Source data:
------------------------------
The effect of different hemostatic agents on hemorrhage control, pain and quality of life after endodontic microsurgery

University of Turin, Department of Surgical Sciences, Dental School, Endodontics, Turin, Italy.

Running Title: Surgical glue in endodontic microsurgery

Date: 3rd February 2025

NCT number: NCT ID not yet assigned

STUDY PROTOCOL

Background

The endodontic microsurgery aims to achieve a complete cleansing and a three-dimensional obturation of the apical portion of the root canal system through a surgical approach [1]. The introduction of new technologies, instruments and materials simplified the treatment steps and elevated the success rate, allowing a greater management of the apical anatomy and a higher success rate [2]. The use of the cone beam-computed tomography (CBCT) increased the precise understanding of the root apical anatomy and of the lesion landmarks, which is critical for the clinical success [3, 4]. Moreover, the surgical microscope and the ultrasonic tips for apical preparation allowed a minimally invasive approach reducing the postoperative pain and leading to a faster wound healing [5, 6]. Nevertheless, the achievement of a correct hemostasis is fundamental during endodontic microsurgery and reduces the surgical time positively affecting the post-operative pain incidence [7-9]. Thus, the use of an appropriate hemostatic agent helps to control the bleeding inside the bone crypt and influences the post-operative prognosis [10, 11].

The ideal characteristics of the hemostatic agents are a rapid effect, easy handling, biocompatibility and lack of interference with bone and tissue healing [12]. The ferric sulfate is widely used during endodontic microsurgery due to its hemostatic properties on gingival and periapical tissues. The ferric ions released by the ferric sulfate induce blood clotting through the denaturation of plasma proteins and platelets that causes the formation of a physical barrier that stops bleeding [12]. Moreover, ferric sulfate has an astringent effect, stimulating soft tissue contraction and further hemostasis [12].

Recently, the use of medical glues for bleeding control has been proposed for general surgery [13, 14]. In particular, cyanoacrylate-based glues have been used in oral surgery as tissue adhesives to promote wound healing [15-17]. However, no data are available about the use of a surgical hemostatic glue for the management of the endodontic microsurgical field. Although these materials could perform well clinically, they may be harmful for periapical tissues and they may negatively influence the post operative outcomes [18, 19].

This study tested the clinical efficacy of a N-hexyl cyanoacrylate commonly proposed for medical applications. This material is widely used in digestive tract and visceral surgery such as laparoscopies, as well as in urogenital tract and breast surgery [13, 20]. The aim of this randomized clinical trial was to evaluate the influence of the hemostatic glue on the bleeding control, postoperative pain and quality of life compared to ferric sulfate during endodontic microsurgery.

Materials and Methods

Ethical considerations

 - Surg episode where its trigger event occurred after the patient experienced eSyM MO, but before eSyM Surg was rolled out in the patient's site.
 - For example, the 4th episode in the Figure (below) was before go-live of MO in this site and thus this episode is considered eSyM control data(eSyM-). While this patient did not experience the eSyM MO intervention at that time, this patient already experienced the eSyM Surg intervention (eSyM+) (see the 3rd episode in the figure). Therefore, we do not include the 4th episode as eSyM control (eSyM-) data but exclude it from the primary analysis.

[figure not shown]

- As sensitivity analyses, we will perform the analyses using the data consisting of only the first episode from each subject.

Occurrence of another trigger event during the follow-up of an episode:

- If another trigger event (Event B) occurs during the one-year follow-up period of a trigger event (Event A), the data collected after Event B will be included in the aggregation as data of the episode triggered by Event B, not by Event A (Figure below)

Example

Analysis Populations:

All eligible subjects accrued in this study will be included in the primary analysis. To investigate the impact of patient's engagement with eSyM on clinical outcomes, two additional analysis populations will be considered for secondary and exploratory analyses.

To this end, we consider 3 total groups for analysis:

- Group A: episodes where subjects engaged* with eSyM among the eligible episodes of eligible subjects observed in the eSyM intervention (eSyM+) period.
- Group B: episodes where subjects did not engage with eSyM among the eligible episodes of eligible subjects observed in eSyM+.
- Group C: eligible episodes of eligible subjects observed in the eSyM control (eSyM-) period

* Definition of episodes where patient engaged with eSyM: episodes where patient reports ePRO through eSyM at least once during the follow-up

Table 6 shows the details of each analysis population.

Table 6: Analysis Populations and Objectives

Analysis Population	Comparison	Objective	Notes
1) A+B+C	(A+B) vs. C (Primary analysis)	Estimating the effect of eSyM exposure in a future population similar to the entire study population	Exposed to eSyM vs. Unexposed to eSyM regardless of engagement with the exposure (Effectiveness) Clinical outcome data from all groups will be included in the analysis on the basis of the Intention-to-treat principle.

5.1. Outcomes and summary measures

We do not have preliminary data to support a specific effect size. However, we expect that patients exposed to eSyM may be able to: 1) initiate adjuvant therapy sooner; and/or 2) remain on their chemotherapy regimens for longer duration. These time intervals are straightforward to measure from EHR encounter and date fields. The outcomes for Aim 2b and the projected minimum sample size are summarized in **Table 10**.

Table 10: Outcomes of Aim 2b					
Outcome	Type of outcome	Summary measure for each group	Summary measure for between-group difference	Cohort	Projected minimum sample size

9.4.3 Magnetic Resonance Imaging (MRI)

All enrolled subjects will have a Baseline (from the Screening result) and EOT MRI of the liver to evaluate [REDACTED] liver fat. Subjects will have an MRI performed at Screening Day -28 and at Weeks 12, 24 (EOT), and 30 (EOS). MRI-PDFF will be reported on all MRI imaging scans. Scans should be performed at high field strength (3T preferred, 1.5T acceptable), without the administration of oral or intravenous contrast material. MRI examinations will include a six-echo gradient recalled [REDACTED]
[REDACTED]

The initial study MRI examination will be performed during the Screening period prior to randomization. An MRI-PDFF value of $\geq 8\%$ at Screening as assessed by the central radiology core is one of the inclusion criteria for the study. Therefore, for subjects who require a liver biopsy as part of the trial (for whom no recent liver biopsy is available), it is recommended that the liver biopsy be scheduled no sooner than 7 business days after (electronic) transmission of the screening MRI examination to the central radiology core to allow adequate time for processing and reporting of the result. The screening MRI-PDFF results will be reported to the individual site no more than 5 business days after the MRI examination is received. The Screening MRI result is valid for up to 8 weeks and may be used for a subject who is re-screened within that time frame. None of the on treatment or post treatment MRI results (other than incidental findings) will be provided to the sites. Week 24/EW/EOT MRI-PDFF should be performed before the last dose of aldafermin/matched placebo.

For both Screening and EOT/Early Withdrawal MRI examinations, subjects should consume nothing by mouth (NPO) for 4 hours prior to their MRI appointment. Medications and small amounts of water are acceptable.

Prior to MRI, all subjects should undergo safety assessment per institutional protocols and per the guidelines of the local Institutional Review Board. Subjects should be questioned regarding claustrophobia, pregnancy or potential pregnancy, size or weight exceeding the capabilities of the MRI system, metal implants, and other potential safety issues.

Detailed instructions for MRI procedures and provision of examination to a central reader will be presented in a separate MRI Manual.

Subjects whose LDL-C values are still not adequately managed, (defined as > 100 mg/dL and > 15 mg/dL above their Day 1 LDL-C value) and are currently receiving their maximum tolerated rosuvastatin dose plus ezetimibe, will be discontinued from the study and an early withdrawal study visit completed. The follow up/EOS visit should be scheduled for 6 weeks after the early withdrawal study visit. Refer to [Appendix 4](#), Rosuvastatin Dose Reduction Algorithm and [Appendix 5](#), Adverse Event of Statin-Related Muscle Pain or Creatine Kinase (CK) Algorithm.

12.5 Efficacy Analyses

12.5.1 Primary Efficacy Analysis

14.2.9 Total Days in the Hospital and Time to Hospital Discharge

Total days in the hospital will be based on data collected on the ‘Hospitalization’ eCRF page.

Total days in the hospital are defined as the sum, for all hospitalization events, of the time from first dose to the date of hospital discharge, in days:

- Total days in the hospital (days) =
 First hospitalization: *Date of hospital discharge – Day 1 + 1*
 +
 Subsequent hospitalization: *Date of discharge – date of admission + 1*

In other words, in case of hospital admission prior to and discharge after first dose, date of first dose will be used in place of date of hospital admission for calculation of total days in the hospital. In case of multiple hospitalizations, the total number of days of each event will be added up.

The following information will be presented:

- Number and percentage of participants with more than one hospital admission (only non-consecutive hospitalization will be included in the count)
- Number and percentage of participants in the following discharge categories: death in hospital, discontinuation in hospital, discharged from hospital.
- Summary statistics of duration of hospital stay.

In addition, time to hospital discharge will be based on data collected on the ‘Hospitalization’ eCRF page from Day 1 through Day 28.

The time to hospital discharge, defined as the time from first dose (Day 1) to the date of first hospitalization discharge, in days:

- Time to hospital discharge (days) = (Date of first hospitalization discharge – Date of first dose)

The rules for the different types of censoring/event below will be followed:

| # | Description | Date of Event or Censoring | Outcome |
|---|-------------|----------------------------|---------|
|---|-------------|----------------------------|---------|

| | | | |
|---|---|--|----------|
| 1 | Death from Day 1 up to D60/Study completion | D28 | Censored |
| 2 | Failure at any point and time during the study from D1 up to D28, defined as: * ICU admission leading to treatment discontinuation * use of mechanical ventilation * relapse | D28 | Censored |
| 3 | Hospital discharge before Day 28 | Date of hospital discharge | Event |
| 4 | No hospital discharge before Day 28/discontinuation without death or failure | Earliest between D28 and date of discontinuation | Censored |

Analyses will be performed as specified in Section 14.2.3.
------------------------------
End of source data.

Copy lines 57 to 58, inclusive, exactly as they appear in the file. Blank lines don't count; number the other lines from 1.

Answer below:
- Summary statistics of duration of hospital stay.

In addition, time to hospital discharge will be based on data collected on the ‘Hospitalization’ eCRF page from Day 1 through Day 28.